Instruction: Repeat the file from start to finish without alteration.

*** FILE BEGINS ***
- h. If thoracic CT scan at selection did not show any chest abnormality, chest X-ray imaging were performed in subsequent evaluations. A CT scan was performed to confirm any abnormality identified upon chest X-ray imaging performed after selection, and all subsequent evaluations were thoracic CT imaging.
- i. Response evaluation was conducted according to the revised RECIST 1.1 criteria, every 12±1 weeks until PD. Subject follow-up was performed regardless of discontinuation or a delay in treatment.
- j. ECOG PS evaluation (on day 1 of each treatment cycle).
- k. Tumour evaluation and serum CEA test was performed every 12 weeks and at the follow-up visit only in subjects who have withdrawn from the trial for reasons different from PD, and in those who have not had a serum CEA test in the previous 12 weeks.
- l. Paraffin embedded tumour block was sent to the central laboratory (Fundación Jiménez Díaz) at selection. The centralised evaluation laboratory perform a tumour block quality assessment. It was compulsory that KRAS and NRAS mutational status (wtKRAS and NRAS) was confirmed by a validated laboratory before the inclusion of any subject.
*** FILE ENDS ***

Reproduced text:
- h. If thoracic CT scan at selection did not show any chest abnormality, chest X-ray imaging were performed in subsequent evaluations. A CT scan was performed to confirm any abnormality identified upon chest X-ray imaging performed after selection, and all subsequent evaluations were thoracic CT imaging.
- i. Response evaluation was conducted according to the revised RECIST 1.1 criteria, every 12±1 weeks until PD. Subject follow-up was performed regardless of discontinuation or a delay in treatment.
- j. ECOG PS evaluation (on day 1 of each treatment cycle).
- k. Tumour evaluation and serum CEA test was performed every 12 weeks and at the follow-up visit only in subjects who have withdrawn from the trial for reasons different from PD, and in those who have not had a serum CEA test in the previous 12 weeks.
- l. Paraffin embedded tumour block was sent to the central laboratory (Fundación Jiménez Díaz) at selection. The centralised evaluation laboratory perform a tumour block quality assessment. It was compulsory that KRAS and NRAS mutational status (wtKRAS and NRAS) was confirmed by a validated laboratory before the inclusion of any subject.